What does the concept of discipline mean to you? Better yet, what does it mean to be a disciplined person? I’ll offer a rough description.
A self-disciplined person is often one who self-regulates their behavior in the pursuit of a balanced and civilized life for themselves and others. When someone in authority disciplines someone, the theory is that the punishment will teach them to self-regulate their behavior and set up a pattern of “doing the right thing” of their own accord.
I’ll go out on a limb and say that this is common-sense. Apparently some people have forgotten this concept, however. Even worse, they are in charge of our children.
There appears to be a perverse and disturbing trend among some schools to punish students – mostly boys, apparently – for doing what most of us would consider the right course of action. Sometimes the punishments are quite severe. While teachers and administrators do this in the name of “discipline,” what they are really doing is teaching students to distrust and fear those in authority, which actually works against the goals of discipline.
An 11-year-old boy, Caden Cook, was suspended from school for voluntarily turning in a non-firing plastic toy gun to school personnel.
And let’s be clear about this: he didn’t give up the toy gun because he was asked to. He wasn’t even asked. He gave it to school personnel before they even knew he had it.
Frederick Funston Elementary School in Chicago instituted a random pat-down screening procedure as part of its security at the beginning of the school year, reports The Rutherford Institute, which has come to Cook’s defense in the matter.
Something about the idea of security officers ritually performing a pat-down of 11 year-olds seems out of place. Is aggravated assault really that much of a problem among prepubescent/borderline pubescent children? Are schools now like prisons, where we have to constantly search their persons and property for fear that kids might bring in a shiv or something?
Something just tells me that this is extremely disrespectful of the kids.
All students are physically separated from their bags and randomly chosen for pat-downs before going through metal detectors. Bags are also searched at random.
Caden Cook, a sixth-grader, had forgotten he held a plastic toy gun he had played with the previous night in his sweater pocket while waiting in line at school security. He alerted school security personnel, explained he accidentally brought the toy gun to school and relinquished it to security.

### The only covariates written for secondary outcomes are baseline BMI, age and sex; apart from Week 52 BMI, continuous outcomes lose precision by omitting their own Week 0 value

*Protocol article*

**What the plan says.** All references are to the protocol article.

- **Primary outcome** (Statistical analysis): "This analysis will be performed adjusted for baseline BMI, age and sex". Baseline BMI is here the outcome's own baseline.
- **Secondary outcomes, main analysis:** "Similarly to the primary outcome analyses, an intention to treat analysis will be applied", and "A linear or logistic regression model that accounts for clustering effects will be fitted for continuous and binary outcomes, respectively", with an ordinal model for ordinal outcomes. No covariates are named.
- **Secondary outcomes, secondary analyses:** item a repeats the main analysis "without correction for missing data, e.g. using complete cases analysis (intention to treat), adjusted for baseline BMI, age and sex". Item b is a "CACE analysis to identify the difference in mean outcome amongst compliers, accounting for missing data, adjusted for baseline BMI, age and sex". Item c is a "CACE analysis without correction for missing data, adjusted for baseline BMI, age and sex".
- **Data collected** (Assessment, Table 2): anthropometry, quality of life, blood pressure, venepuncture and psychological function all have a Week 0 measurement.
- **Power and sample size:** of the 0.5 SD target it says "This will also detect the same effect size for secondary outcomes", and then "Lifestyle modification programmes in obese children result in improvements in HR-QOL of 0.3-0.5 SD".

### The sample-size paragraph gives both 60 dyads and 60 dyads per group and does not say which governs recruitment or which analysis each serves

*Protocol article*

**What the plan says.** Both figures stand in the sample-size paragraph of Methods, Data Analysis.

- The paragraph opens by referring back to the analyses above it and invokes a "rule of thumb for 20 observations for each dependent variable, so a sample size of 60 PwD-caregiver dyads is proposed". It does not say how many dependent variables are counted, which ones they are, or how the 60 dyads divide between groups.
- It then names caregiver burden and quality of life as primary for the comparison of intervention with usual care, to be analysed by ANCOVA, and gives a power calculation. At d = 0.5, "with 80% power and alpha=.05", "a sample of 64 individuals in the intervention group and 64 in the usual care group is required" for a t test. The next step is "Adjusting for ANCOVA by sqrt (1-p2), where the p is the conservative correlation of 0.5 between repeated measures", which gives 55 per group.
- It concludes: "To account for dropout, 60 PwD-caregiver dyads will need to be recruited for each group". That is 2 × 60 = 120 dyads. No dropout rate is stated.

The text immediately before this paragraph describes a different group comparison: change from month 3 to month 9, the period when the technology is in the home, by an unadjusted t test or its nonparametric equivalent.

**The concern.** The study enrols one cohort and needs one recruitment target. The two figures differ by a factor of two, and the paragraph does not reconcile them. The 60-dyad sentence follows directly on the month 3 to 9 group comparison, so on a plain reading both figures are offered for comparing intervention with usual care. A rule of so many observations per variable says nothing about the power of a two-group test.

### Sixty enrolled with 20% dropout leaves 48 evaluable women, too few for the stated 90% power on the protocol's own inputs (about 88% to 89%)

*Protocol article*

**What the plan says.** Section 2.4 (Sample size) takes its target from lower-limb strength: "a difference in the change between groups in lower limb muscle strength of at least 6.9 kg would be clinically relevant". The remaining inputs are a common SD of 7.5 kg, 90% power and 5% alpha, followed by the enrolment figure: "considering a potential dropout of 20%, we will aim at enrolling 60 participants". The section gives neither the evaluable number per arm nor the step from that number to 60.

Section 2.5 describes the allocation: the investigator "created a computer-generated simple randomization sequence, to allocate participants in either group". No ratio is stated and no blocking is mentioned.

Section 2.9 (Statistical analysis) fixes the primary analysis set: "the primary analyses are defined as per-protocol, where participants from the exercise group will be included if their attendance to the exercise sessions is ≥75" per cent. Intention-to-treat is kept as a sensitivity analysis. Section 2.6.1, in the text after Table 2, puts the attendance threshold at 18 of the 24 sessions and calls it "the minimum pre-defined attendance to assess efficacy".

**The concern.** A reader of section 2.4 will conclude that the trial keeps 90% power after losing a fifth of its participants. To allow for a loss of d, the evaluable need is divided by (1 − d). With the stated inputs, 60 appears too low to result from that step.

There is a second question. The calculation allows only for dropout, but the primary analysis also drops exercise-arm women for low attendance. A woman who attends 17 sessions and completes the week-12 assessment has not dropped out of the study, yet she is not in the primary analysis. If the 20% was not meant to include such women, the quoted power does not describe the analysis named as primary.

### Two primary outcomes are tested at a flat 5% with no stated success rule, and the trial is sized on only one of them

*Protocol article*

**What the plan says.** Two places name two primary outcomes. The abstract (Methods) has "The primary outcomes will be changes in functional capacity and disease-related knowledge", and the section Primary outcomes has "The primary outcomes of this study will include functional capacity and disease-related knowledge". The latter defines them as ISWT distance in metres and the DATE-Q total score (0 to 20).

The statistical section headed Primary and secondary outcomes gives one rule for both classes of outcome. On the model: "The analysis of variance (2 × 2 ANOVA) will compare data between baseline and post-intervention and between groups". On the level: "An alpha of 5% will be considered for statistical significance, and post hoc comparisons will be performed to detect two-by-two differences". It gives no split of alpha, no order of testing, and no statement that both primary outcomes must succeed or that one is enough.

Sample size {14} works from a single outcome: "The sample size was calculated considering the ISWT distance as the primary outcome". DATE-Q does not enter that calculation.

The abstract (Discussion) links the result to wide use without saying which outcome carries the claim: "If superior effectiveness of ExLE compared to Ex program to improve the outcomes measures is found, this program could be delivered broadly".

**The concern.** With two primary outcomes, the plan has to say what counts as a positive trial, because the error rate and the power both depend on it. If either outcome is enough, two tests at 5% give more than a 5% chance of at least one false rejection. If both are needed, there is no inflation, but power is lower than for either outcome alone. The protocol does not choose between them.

This is what zero-tolerance policies look like in practice, folks.
“This case speaks volumes about what’s wrong with our public schools and public officials: Rather than school officials showing they are capable of exercising good judgment, distinguishing between what is and is not a true threat, and preserving safety while steering clear of a lockdown mindset better suited to a prison environment, they instead opted to exhibit poor judgment, embrace heavy-handed tactics, and treat a toy gun like a dangerous weapon,” said John W. Whitehead, president of The Rutherford Institute.
Caden Cook was also forced to undergo counseling by the school. But that begs the question: exactly how is counseling supposed to help Caden modify his behavior, other than teaching him to walk on eggshells in fear of suspension for what he may have forgotten this or that day? Is the counseling intended to help him come to terms with his punishment, so that he can somehow come around to the idea that administrators “did the right thing”?
I have no doubt Caden needs counseling, but not because he needs to learn how to respect authority. Rather, he needs to be counseled that far too often those in authority simply lose their minds and act without discretion, sometimes at the same time that children like himself take responsibility and initiative and act like adults.
He also needs to be told that this entire ordeal is not his fault. Accidents happen, and he’s just a kid.
I am ashamed to say that this next comes from my home state of Texas. This boy was suspended and sent to alternative school for two months for telling a teacher he accidentally packed a beer for lunch. From an article from ABC News:
Christi Seale says her 17-year-old son Chaz accidentally confused a beer can for a soda can and packed it in his lunch.
“He was in a hurry, running late. We were talking about school and he put it all together and took off for school,” she said.
When he realized his mistake at school, Chaz gave the unopened beer to his teacher. But that teacher then reported it to the principal at Livingston High School, who suspended the boy for three days and then sent him to an alternative school for two months.
A lot can be said about this next statement:
Chaz said, “I gave it to the teacher, thinking I wouldn’t get in trouble, and I got in trouble.”
And he learned from his mistake.
Chaz didn’t just “get in trouble,” however. He didn’t just get a “stern talking to.” He got two months of alternative school for not drinking a beer he accidentally brought to school, and instead reporting his accident to the teacher.
Welcome to modern education, where a 9 year-old boy can be suspended for calling a teacher “cute,” a student can be suspended for sexual harassment for hugging a teacher out of gratitude for breaking up a fight, and other students can be suspended and placed in alternative school for acting like responsible adults and informing education personnel of the relatively harmless property they accidentally brought to class.
That’s insane. It’s also unacceptable.
And we wonder why kids are being alienated from our school system.
Editorial note: this item originally appeared on A Voice for Male Students. –DE